Hacı I Giray
Hagı I Giray (ruled circa 1441-1466, lived 1397-1466) was the founder of the Crimean Khanate and the Giray dynasty of Crimea. As the Golden Horde was breaking up he established himself in Crimea and spent most of his life fighting off other warlords. He was usually allied with the Lithuanians.
|Hacı I, Malek|
|Khan of Crimea|
|Reign||1441 – 1466|
His name has many spellings, such as Melek Haji Girai (Crimean Tatar: Bır Hacı Geray, بیر-حاجى كراى; Melek Hacı Geray, ملک خاجى كراى).
He is said to have introduced the new state symbol: "taraq tamğa" or "the trident of Girays", which is derived from the scales insignia of the Golden Horde. A contemporary European source, The Chronicle of Dlugosz, described him as a person of outstanding personal values and a perfect governor.
Origin of the GiraysEdit
Milner (1855) tells this story. His original name was Devlet. He was called Haji although there is no evidence that he had made the Hajj. As a boy, when his family was defeated, he was protected by a shepherd. When he grew powerful he asked the old shepherd what reward he wanted. The man replied that Haji Devlet should take the shepherd’s name of Giray. 
His early ancestors were Genghis khan, Jochi, Tuka-Timur (thirteenth son of Jochi who did not receive an ulus), Uran-Timur. Tuka-Timur fought under Batu Khan who conquered the west in the 1240s. In the 1260s Mengu-Timur (Golden Horde,1266-80) gave Crimea to Uran-Timur and his descendants ruled Crimea.
Haji’s grandfather was Tash-Timur bin Cansı and his father was Gyyas-ed-Din (Гыяс-эд-Дин, Gıyaseddin). Tash-Timur minted coins in Crimea in 1394/95 (=A.H. 797), which might imply some degree of independence. During one of Tamerlane’s wars (1395?) Tash-Timur was driven from Crimea. His sons Gyyas-ed-Din and Devlet-Berdi (?Dawlat Berdi) fled to Lithuania. Haji was born in 1397, probably at Lida. The brothers supported Tokhtamysh against Edigu and in one of these battles Gyyas-ed-Din was killed. It is said that a servant of Gyyas-ed-Din hid Haji for six years. After Edigu’s death in 1419 Devlet-Berdi and his nephew Haji Giray established themselves in Crimea. In 1427 Devlet-Berdi captured Sarai, but was killed by ‘Borak’ (?Barak Khan)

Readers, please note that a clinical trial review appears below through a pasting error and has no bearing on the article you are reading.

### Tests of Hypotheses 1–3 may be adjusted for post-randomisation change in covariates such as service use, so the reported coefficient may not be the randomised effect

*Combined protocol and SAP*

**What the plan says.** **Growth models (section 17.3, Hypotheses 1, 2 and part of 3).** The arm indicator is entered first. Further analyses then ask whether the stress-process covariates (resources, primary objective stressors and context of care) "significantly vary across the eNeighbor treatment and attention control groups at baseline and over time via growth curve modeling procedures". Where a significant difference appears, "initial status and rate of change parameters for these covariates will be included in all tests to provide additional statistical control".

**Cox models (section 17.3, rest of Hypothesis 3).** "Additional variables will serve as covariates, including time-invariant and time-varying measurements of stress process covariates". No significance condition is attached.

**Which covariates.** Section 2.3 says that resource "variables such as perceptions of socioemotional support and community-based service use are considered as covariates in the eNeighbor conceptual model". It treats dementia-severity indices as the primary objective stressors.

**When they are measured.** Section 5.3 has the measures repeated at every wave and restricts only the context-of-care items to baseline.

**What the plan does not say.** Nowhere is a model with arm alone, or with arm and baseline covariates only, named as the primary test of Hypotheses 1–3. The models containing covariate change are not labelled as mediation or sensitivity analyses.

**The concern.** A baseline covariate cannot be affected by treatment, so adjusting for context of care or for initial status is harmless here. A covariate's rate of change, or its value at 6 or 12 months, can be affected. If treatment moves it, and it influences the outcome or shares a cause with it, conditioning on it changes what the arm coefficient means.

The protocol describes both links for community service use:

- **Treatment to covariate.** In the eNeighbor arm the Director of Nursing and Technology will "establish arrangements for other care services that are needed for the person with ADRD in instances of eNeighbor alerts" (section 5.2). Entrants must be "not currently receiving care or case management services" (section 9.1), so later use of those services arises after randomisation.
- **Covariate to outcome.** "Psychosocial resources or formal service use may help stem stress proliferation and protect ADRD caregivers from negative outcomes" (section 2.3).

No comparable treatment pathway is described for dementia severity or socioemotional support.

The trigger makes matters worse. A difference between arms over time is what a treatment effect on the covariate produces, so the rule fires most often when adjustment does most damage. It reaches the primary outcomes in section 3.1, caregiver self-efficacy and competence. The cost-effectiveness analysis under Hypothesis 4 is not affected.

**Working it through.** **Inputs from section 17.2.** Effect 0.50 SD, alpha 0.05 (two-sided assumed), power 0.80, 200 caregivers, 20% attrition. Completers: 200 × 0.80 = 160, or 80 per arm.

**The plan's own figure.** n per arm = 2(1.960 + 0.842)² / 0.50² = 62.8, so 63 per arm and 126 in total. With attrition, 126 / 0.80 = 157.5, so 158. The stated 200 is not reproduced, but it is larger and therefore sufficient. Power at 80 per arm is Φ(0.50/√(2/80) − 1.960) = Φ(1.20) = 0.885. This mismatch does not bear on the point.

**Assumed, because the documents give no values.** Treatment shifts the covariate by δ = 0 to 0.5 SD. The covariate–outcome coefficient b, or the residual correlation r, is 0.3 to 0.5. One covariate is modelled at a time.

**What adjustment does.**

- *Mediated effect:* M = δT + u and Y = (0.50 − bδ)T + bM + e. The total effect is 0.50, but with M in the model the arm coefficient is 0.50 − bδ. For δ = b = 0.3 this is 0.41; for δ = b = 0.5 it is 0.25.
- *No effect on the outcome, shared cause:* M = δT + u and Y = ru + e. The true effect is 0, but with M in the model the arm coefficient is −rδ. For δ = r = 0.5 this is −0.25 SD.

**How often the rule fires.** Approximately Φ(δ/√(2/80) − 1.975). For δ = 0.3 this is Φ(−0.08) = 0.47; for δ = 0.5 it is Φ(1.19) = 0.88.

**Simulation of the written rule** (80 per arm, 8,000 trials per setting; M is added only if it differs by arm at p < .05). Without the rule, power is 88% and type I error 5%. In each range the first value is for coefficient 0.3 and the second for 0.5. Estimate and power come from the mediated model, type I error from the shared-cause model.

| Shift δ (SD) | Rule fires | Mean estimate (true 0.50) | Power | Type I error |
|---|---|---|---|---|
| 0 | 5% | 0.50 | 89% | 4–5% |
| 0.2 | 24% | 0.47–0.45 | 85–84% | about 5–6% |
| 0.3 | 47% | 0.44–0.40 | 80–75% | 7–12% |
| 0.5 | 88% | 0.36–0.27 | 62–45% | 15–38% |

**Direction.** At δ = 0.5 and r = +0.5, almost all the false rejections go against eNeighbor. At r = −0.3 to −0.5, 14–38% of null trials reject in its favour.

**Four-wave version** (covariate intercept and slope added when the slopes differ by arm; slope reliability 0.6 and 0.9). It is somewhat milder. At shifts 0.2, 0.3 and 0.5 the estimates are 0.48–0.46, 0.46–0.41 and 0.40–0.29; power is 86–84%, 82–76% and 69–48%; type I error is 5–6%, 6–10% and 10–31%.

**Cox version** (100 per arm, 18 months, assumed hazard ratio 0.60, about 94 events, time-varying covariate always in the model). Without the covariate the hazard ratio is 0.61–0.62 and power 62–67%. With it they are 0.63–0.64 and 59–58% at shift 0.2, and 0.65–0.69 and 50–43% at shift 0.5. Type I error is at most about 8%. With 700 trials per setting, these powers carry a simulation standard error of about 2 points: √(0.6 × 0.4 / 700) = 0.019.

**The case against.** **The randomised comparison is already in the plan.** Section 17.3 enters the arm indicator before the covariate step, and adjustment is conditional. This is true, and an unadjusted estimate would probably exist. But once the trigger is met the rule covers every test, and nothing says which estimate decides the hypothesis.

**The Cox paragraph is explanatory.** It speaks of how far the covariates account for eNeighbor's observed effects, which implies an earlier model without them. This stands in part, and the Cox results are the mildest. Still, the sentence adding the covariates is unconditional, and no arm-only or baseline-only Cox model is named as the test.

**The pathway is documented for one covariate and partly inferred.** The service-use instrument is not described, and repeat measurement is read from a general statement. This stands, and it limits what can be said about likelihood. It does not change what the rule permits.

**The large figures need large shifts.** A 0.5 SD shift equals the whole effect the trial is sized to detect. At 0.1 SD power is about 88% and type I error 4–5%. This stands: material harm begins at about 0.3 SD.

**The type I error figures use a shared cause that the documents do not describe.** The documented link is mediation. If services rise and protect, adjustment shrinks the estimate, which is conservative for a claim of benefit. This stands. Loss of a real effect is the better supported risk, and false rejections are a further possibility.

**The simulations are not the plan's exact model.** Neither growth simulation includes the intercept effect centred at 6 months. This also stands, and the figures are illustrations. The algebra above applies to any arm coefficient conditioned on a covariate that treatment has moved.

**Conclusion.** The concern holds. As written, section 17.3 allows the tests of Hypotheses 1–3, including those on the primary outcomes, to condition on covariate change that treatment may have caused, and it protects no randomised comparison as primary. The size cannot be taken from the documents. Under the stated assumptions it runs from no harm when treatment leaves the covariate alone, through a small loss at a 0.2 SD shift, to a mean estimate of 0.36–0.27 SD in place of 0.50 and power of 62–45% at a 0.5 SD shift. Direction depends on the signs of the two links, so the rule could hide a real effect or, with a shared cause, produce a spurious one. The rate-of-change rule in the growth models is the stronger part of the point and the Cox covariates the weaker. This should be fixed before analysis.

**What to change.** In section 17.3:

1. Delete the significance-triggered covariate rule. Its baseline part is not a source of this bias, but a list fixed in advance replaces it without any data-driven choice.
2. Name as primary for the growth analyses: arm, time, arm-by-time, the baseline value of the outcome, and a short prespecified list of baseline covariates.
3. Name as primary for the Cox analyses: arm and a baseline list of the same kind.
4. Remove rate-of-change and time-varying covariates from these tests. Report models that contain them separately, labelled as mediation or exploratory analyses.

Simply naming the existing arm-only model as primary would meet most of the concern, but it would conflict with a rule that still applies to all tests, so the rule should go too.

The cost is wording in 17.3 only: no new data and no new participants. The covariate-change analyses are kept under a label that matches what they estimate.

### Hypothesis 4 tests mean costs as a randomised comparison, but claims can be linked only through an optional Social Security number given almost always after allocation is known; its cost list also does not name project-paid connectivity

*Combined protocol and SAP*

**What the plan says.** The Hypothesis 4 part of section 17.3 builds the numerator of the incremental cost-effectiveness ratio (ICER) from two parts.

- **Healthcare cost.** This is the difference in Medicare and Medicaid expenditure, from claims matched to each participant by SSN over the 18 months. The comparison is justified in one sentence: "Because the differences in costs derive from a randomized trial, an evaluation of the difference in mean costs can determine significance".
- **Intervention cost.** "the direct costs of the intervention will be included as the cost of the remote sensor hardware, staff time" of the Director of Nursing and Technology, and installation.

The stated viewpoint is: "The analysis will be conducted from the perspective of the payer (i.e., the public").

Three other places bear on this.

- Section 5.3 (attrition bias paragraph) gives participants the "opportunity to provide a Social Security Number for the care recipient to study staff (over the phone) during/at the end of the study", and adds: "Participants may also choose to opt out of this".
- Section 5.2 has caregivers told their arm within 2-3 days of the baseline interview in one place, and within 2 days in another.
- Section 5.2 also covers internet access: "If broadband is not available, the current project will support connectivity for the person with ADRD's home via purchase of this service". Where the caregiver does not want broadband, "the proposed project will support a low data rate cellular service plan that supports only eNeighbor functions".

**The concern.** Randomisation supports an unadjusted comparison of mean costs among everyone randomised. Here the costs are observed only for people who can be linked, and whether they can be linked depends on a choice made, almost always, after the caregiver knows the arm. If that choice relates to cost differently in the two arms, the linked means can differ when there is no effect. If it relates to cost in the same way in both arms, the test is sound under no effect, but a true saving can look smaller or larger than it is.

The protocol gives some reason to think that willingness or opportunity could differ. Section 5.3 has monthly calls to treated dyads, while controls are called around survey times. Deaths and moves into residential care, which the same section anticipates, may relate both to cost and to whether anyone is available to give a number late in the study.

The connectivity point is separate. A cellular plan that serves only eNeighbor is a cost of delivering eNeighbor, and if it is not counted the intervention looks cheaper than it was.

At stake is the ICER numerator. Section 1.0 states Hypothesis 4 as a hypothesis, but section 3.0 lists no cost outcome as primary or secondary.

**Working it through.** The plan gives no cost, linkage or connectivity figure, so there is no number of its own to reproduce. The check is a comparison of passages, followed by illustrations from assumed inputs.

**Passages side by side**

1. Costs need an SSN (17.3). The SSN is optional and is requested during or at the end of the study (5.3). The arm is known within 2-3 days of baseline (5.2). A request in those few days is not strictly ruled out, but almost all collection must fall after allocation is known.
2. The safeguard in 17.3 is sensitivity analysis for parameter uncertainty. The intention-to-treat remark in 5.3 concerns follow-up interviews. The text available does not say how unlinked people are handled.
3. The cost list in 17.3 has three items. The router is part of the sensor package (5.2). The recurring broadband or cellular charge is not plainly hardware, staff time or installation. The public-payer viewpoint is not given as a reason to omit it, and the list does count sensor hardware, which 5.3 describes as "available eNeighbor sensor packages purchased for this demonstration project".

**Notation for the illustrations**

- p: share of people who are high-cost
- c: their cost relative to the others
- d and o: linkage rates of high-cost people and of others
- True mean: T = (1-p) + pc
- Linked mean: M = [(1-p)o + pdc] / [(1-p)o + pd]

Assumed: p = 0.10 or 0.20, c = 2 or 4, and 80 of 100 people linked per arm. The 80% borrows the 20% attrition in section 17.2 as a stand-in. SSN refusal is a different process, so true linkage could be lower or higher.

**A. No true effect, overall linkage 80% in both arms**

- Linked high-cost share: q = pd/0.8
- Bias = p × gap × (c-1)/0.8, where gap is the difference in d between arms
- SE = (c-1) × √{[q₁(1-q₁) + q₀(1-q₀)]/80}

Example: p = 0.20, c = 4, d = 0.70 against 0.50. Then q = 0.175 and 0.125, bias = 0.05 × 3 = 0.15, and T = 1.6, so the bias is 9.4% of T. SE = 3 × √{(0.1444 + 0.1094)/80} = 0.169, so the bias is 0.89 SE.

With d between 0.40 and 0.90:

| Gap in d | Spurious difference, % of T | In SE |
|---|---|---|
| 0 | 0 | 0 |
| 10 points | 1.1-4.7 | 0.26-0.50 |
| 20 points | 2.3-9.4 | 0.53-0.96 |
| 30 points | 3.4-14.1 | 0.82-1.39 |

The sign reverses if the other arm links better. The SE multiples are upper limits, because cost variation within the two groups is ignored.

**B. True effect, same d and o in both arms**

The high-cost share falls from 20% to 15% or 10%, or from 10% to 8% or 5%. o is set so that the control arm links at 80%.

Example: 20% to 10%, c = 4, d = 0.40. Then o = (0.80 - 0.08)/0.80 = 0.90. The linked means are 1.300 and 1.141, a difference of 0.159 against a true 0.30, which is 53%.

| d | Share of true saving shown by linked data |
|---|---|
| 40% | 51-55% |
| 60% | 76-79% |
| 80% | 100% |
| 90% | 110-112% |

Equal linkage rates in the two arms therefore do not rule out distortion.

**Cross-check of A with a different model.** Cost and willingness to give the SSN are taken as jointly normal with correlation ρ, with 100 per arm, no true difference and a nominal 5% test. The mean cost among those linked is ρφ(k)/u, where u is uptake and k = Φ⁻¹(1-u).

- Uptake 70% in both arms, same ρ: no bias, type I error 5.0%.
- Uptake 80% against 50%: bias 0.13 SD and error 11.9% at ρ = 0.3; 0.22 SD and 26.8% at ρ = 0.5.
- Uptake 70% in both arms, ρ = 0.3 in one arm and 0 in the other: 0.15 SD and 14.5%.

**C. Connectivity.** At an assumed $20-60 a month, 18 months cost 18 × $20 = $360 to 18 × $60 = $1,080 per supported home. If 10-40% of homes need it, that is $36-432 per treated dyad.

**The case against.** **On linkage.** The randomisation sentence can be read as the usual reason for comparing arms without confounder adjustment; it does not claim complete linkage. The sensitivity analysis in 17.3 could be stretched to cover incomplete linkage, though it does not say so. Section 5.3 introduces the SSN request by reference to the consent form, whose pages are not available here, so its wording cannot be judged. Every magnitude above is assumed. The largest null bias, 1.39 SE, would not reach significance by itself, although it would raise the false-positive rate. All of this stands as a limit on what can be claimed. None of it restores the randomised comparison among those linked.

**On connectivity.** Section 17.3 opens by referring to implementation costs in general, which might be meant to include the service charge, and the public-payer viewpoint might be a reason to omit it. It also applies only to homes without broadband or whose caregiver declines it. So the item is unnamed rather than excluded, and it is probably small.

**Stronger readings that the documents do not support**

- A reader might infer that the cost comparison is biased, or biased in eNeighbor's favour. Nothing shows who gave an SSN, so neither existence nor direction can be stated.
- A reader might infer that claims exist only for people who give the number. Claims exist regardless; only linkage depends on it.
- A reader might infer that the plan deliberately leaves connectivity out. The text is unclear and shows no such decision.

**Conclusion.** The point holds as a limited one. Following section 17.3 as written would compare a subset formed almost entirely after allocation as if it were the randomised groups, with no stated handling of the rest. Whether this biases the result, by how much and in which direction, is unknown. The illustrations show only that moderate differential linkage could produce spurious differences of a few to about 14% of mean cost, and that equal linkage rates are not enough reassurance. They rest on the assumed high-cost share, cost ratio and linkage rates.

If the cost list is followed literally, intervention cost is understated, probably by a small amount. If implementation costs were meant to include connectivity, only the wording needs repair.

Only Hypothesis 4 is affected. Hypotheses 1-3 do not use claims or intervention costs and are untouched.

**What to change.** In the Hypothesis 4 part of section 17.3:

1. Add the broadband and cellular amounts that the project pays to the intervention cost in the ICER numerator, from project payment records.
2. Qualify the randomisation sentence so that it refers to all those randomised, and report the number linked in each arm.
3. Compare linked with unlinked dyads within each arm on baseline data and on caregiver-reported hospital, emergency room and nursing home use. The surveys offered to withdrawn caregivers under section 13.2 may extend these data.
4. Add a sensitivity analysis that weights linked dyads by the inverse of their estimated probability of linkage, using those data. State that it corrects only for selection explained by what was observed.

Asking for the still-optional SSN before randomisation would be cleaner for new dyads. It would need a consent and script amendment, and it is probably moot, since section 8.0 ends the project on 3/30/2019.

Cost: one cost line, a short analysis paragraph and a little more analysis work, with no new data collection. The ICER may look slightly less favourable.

Gaining Crimea 1428-41Edit
- For reference, Haji was at 1428:Crimea, 1429?: steppe, 1431:Crimea, 1434: hostage in Lithuania, 1441: Crimea, 1442: steppe, 1449: Crimea.
- At this time the steppe was being contested by Ulugh Muhammad, Küchük Muhammad (Big and Little Muhammad) and Sayid Ahmad I, a grandson of Tokhtamysh near the Don. Barak Khan was east of the Volga.
- Crimea was held by the following: 1419: Ulugh, 1427 Devlet Berdi, 1428 Haji, c1429 Ulugh, 1431: Haji, 1434: Ulugh, 1437: Kuchuk, 1438?: Sayid, 1441: Haji, 1442: Sayid, then no clear ruler, 1447: Haji and thereafter the Giray dynasty.
According to Vasary, in 1426/27 Crimea was ruled by Ulugh Mohammad and by March 1427 by Devlet Berdi. 
In 1428 Haji took over Crimea with the support of 16000 men, Vytautas of Lithuania and the Shirin mirzas. He took Solkhat/Stary Krym and Kyrk-Er/Chufut-Kale. Ulugh Muhammad invaded, many nobles changed sides, including Shirin chief Tegene-Bey, and Haji fled to the steppes and Lithuania. In 1431 Haji returned with troops collected in the Lithuanian lands. Tegene-Bey joined him at Perekop. Both Ulugh and Küchük failed to drive him out.
In 1433 Haji allied with Prince Alexios I of the Principality of Theodoro. That fall Alexios took the Genoese port of Cembalo/Balaklava. In the summer of 1434 the Genoese returned with a fleet and captured Balaklava and Alexios. They then took Kalamita/Inkerman, moved inland but were defeated by Haji near Stary Krym. When Haji besieged Kaffa the Genoese paid a ramson and recognized him as khan.
In 1434 Ulugh Mohammad invaded Crimea, the Shirins changed sides and Haji fled to the Lithuanian lands to gather a new army. Sigismund Kęstutaitis decided to hold him hostage and gave him a castle at Lida. In 1437 Ulugh was driven out by Kuchuk Mohammad. Soon Sayid Ahmad I gained Crimea. He became unpopular when his officials greatly increased taxes and nomads several times raided the peninsula. Around 1440 the Crimean nobles asked Casimir IV Jagiellon of Lithuania to release Haji. He went to Kiev, met the Beys and went to Crimea with a large army and Radvila Astikas (the founder of the Radziwills) and drove out Sayid’s governor. Tegene-Bey of the Shirins swore allegiance.